Africa, the word alone conjures up images of wild and wondrous things; jungles, wide open plains, exotic animals, vast areas of wilderness, incredible sunrises and sunsets, and of course, ‘The Big Five’: Buffalo, Elephants, Lions, Rhinos,and Leopards. I had the privilege of seeing all of this first hand, as part of a month-long trip to South Africa.
The most rewarding part of the trip was my stay at Kruger National Park. It was one of those trips that had a profound effect on both me and my family. Incredible sights were witnessed, and extraordinary memories made. Of all the places I have visited, Kruger is certainly on my re-visit list for a future date.
Kruger National Park was established in 1898 and is one of the oldest and largest game parks in the world. The park measures 350km from north to south, and 60km at its widest point. It covers a total area of 1,948,528 hectares. There is an extraordinary variety of wildlife in the park, made possible by the huge range of habitats, and the ecosystem is constantly maintained in its natural state, so there is no feeling of being in a managed park.
My visit took place in August, which is a good time to visit Kruger as the grasslands are dry and short, and the trees bare, thus allowing much better visibility of the animals. The surface water is restricted to rivers and artificial watering holes where the animals congregate. A long drive from Johannesburg to the Phalaborwa Gate of Kruger was filled with excitement and anticipation, but nothing really prepares you for what awaits.
The journey to Kruger took us to places of exceptional beauty on one hand, and appalling poverty and deprivation on the other. We saw ‘shanty towns’ that literally went on for miles and miles, and luxurious houses, secure behind electric gates and fences. An uneasy feeling stays with you as you witness these things, but it’s something you have to get used to if you visit Africa.
The Mopani Camp was our base for the duration of our stay in Kruger. Mopani was so named because of the abundance of Mopani trees in the area. The camp is one of many inside the park and is surrounded by the Pioneer Dam, which makes for great viewing from the open air restaurant inside the camp.
Our accommodation in the park was a lovely guest cottage, with all the modern conveniences needed for easy living. The camp has a large store, a swimming pool, restaurants, and many other facilities you might need during your stay.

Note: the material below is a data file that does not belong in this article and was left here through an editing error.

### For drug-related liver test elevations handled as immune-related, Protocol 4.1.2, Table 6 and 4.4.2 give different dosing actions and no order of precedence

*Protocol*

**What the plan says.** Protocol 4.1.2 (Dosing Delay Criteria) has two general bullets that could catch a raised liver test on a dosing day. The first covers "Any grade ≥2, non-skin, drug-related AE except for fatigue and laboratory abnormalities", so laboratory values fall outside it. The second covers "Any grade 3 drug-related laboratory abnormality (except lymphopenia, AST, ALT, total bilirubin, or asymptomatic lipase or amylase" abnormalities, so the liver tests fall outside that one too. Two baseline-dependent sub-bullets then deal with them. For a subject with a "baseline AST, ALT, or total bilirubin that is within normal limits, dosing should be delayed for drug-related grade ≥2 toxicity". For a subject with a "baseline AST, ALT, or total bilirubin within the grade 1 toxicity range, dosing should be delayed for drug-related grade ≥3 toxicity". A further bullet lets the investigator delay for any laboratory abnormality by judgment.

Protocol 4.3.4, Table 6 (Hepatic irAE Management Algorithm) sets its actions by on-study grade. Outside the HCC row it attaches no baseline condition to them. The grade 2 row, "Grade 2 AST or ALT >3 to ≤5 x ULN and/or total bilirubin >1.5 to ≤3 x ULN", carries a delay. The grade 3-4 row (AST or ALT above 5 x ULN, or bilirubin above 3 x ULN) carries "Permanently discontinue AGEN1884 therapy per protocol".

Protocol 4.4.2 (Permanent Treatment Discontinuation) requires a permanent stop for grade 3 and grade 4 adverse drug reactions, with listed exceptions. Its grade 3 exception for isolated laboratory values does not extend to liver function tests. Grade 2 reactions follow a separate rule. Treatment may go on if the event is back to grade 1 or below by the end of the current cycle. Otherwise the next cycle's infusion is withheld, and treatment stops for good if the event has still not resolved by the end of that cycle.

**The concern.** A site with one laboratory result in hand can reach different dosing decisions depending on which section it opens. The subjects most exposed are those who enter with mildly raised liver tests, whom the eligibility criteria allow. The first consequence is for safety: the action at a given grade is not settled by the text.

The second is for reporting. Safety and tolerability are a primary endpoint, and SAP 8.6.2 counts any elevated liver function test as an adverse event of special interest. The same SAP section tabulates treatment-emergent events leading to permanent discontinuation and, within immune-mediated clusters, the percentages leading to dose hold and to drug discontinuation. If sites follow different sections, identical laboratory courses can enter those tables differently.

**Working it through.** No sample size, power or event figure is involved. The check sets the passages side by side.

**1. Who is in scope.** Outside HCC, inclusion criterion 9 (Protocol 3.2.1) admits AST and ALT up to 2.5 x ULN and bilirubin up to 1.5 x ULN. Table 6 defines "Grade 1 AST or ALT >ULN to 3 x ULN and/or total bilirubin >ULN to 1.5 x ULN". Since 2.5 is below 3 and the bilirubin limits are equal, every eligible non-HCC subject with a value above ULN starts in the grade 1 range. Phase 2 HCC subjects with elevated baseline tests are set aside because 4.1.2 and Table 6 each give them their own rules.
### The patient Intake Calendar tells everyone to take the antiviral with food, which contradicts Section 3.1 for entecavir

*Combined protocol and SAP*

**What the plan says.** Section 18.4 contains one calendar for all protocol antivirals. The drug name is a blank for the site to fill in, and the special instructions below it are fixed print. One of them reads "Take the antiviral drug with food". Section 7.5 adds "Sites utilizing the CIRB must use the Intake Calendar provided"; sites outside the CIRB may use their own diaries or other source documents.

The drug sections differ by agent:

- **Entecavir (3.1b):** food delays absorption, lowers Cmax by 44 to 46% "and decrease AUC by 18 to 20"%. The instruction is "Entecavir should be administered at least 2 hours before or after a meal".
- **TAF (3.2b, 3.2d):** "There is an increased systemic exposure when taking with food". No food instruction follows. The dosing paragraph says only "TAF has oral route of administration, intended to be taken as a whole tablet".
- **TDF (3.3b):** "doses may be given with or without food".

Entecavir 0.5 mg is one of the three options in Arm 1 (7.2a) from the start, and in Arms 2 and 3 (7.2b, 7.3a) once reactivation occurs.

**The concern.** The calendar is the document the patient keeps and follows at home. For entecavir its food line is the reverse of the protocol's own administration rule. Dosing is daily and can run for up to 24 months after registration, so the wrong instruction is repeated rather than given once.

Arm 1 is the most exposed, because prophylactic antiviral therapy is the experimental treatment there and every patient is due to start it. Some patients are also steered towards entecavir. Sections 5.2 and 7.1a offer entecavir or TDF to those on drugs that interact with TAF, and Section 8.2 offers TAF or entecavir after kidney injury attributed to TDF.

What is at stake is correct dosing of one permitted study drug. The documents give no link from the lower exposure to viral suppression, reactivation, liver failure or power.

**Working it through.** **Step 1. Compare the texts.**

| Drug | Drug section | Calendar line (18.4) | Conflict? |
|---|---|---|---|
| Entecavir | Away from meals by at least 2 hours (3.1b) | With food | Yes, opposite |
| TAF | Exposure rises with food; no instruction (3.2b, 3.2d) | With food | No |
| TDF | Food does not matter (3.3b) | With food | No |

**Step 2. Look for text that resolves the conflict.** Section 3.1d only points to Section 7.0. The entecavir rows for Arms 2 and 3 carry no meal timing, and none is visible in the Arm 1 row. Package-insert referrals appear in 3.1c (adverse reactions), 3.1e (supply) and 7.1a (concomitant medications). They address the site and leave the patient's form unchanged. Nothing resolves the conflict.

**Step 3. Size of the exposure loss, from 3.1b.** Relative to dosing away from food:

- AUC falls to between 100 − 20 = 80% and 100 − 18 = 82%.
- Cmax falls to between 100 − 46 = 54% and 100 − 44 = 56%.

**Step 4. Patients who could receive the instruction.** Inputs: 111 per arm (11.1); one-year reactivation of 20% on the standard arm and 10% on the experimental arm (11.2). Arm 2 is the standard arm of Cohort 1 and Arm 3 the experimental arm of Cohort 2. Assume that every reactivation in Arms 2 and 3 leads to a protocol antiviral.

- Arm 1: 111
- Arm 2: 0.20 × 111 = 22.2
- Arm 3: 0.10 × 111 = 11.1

There is a lovely peaceful feeling about being in a place like Kruger. From the moment you enter the park, you are transfixed. Long drives, some lasting all day are a joy, even for young children, because frankly when you are looking out the window hoping to come across a lion, elephant or zebra, time passes in a flash, and you are consumed by your surroundings. Having the park Animal Identification Book, a map, a helpful guide and a good pair of binoculars makes the process easier and more enjoyable.
There is also a feeling of slight uneasiness as you journey through the bush. On one hand, you are totally relaxed in this magnificent environment, feeling at one with nature, and on the other hand, you are constantly aware that this can potentially be a very dangerous place, if you fail to behave sensibly.
On one occasion, a male elephant, in protective mode of his babies and their mother, decided to charge our car, as a warning to move on and leave them in peace. For a few moments, that was really terrifying! Another scary moment was getting out of the truck and almost stepping on a snake, but all in all, if common-sense prevails, the experience is magnificent.
An early morning guided safari is a must. Heading off at 4am, still dark, and watching Africa and all its wonders come to life is an extraordinary and unforgettable experience.
Kruger is part of the “Mpumalanga” region – Land of the Rising Sun, and no place could have a more fitting name. Time spent in this vast wilderness, listening intently for the sounds of the animals, looking out for dung markings to see which ones may be around, watching the animals coming to life as the sunrises, witnessing amazing sunsets, and having the advantage of the wisdom and knowledge of a professional guide makes a trip to Kruger a trip of a lifetime.
Stopping in the middle of the bush to have a picnic is a surreal experience. The very prospect of doing this terrified me, until I realized it was a designated spot to picnic, with an armed guard sitting there in the middle of nowhere with rifle in hand, just in case! Luckily, the only animals that came our way were the bushbuck, and we shared our picnic with them.
Catching the last rays of the setting sun while barbecuing outside our cottage in the evenings, or eating dinner on the terrace of the Mopani Camp restaurant and hearing the distant screeches of hyena and other animals, or, later gazing at the African sky littered with stars, were awe-inspiring experiences.
Africa is without doubt a magical place. It penetrates your very soul, inspires you and mesmerizes you. It sends you home a different person, with a profound appreciation for life, for all humanity, and for the natural world. It leaves you with a deep feeling of gratitude for having been able to experience it.